The songs sung in most evangelical congregations today are upbeat, uplifting, and therapeutic. Psalm 137 is a brutally honest song. It is a sad song. It is a compelling song to be sung in hope.
Convinced he and his generation were living in the Last Days, Luther saw himself as a prophet proclaiming the “Reformation-to-come”—the second coming of Christ when God would consummate His kingdom.
I believe it is necessary to view our current revolutionary moment as fundamentally and inescapably a matter of religious faith. In short: Current revolutionary activity is a manifestation of a kind of religious faith, even if this faith is—on Christian terms—ultimately a form of unbelief.
Seldom have evangelicals recognized that this commitment to making the gospel accessible deforms and trivializes Christianity, making it no better than any other commodity exchanged on the market.
Whenever there is a dreadful, large-scale event (e.g., a terrorist attack or the outbreak of disease), someone is sure to announce that this is God’s judgment on the world for our sins. Is it?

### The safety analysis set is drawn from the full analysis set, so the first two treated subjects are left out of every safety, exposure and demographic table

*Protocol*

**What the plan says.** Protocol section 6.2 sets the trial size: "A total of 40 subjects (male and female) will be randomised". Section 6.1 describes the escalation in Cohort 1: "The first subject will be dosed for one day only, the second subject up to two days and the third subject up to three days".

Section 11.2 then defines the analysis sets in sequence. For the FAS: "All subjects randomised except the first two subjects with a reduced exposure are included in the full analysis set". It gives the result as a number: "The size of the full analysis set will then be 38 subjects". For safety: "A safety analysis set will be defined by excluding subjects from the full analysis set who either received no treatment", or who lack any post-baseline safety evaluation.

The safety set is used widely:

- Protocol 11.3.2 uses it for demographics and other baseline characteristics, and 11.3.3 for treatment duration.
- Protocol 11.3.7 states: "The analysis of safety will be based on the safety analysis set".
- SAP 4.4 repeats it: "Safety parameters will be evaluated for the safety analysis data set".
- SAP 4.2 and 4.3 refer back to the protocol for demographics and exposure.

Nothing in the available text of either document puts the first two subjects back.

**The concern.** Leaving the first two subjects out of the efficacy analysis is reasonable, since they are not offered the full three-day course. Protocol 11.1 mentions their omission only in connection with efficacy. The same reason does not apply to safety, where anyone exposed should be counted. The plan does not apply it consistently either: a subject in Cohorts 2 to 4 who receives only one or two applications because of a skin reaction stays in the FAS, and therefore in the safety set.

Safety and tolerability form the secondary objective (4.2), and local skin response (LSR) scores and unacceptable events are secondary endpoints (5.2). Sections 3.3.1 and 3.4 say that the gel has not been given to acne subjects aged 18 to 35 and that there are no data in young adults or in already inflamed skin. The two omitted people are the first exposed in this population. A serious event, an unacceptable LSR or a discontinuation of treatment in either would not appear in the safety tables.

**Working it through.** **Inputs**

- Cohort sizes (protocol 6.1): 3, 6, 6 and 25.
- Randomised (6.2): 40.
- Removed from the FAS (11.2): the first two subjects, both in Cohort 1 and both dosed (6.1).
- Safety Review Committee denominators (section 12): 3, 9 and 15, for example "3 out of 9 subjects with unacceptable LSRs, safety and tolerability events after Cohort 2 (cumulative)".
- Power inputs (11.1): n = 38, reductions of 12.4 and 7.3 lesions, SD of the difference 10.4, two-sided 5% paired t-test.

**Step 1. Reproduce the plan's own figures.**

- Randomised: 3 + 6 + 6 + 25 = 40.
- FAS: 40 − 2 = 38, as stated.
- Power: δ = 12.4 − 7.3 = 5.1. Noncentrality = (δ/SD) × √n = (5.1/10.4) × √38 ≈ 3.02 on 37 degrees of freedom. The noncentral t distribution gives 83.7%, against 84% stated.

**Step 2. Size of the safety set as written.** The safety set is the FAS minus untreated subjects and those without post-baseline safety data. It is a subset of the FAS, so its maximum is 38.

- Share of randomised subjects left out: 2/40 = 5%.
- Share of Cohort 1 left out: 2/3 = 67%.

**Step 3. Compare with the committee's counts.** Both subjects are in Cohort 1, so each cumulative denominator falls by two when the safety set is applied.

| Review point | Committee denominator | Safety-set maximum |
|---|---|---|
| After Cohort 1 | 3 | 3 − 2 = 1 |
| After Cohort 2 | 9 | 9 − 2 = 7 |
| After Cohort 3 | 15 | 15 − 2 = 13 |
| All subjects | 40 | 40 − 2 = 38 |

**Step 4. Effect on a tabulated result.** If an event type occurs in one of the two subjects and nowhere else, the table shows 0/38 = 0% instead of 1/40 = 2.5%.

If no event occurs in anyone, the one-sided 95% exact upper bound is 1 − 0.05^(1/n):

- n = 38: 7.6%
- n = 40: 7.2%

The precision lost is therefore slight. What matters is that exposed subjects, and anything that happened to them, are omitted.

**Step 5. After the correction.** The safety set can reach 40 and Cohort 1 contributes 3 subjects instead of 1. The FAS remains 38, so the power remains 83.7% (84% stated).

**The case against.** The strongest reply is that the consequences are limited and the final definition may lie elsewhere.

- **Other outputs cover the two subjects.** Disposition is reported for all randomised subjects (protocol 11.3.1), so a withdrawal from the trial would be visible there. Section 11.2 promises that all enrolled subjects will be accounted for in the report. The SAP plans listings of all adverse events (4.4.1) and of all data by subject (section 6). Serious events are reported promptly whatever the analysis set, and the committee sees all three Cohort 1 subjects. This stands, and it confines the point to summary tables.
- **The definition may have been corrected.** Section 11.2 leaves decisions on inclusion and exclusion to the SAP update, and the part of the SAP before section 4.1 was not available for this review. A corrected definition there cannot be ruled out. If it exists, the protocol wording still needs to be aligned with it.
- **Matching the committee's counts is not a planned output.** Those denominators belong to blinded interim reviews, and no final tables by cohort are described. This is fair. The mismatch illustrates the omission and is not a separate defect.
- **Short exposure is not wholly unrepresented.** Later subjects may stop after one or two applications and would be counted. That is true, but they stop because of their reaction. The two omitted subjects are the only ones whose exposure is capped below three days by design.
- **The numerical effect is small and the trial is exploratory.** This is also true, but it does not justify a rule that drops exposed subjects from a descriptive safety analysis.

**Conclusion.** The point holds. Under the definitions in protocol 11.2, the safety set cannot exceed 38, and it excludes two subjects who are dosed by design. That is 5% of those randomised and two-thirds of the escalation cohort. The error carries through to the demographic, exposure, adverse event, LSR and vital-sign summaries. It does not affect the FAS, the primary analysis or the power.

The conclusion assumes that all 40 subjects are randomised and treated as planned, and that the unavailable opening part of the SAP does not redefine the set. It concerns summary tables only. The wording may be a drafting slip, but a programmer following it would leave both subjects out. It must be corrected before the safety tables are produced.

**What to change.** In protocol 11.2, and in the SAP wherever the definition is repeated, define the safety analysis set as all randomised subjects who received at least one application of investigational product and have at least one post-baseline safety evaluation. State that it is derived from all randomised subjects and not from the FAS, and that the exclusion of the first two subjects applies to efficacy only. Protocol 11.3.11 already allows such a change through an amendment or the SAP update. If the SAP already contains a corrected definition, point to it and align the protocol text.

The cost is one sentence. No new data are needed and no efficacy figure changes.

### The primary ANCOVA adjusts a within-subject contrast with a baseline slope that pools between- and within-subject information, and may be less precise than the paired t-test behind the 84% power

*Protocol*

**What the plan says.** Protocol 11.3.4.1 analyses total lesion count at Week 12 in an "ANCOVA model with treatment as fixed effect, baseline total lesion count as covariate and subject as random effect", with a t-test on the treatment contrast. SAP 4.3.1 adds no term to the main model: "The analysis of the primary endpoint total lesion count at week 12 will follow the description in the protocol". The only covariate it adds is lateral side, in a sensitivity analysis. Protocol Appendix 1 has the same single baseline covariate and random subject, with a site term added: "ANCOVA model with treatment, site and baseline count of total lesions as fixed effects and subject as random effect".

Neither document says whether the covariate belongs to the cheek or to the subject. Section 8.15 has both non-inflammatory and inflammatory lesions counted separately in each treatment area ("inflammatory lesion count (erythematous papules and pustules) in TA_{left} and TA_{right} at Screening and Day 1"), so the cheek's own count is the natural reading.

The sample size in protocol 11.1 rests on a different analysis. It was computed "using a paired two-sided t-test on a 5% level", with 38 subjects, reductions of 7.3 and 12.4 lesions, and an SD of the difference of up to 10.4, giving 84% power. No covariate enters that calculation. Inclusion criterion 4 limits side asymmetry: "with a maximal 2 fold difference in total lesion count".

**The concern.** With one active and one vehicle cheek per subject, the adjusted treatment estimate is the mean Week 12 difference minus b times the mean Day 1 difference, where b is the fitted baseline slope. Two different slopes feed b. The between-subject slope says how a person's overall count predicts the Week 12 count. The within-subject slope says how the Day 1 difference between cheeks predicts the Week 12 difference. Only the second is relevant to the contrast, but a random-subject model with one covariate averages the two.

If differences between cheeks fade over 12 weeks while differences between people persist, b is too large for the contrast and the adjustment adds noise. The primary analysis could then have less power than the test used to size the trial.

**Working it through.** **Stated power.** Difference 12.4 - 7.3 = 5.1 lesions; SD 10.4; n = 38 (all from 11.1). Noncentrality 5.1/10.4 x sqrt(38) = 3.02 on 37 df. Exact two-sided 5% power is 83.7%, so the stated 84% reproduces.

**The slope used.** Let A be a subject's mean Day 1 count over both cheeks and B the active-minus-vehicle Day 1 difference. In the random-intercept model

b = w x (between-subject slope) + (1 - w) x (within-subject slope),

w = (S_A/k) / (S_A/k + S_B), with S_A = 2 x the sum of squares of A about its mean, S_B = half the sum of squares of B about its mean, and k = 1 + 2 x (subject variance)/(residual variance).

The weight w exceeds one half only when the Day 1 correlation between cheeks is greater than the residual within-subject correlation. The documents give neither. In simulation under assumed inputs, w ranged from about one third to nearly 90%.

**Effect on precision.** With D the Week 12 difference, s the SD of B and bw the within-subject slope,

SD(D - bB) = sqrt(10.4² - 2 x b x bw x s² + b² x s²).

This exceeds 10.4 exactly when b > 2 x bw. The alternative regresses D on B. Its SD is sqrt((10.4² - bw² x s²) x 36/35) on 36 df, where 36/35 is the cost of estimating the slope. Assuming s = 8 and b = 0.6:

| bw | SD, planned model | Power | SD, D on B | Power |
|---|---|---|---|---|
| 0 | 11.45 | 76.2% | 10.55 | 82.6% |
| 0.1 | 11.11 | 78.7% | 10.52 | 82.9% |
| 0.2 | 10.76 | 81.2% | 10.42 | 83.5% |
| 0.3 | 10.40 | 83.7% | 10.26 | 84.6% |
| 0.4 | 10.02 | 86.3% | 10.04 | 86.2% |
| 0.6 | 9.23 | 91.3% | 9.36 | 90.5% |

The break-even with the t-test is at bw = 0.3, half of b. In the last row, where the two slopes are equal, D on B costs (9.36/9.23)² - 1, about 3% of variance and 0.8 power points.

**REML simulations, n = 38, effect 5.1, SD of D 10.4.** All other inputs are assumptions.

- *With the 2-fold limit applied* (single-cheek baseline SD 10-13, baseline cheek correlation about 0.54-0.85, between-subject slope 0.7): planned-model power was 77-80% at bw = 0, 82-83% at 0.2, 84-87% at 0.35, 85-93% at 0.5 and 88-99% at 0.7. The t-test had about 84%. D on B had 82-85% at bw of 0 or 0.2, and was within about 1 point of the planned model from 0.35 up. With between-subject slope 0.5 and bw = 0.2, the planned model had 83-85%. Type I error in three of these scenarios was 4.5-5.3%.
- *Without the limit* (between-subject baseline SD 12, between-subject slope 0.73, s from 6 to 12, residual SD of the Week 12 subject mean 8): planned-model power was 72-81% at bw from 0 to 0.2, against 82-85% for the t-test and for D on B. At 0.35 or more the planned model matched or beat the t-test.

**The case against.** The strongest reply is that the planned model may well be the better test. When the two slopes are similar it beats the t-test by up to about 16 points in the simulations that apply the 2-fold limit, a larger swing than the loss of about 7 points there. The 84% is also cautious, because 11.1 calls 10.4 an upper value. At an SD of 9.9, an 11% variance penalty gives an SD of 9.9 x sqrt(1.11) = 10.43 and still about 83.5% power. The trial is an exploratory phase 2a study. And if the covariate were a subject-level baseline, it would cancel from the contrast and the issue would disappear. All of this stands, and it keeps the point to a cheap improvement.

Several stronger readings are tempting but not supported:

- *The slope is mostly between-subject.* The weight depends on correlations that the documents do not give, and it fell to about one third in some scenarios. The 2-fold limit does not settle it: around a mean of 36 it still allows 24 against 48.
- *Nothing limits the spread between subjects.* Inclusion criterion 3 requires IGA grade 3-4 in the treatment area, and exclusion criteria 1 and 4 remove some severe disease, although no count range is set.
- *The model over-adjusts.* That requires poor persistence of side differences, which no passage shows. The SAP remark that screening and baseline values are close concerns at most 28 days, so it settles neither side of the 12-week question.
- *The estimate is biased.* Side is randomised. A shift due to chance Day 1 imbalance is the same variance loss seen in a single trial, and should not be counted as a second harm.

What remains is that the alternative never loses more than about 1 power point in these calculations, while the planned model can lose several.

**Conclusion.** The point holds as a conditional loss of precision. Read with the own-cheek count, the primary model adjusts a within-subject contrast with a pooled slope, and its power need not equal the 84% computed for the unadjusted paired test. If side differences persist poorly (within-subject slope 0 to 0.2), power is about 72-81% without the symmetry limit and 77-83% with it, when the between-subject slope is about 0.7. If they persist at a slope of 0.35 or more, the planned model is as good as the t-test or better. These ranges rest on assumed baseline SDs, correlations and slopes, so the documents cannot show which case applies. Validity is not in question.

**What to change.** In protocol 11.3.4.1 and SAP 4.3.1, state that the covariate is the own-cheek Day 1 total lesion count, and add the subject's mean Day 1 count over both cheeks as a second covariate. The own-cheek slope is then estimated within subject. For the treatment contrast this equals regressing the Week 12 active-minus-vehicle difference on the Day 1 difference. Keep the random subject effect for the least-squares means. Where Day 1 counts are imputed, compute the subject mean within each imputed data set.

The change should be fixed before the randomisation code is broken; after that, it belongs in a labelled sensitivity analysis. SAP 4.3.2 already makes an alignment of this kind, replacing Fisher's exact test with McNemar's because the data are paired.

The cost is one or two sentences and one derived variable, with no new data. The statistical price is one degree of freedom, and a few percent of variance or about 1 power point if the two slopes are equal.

The greatest silver lining in this dark cloud cannot be missed. We are still able to publish the best news ever, a lamp is still shining in Babylon, and a voice is still sounding forth the summons of Jesus to believe and be saved.
We are Christians. We are a purchased people. Covid-19 is not The Black Plague—which some survived. We know that this world is not random. The Savior who purchased us by his obedience and death will not abandon us.
In thinking about the new year and what resolutions I want to make, I see God’s grace in the close of one year and the dawn of another. This yearly cycle gives us the opportunity to take inventory of where we stand in relation to our Creator: are we seeking first the kingdom of God and His righteousness (Cf., Matthew 6:33)? The New Year is an ideal time for “forgetting what lies behind and straining forward to what lies ahead” — to recommit ourselves to “setting our minds on things above” (Philippians 3:13; Colossians 3:1-4).
John A. Broadus is arguably the most important preacher in the last 250 years. It is no small thing that his book on preaching continues to be printed so long after its original publishing. Serious students of preaching and pastors would do well to give close attention to his life and teachings.
Griffiths introduces Preaching in the New Testament with the question, “What is preaching and why do we do it?” He admits that even for himself this was a hard question to answer biblically and that he was tempted to answer it pragmatically from its results throughout church history. However, preaching’s foundation should not be merely pragmatic, but biblical and theological.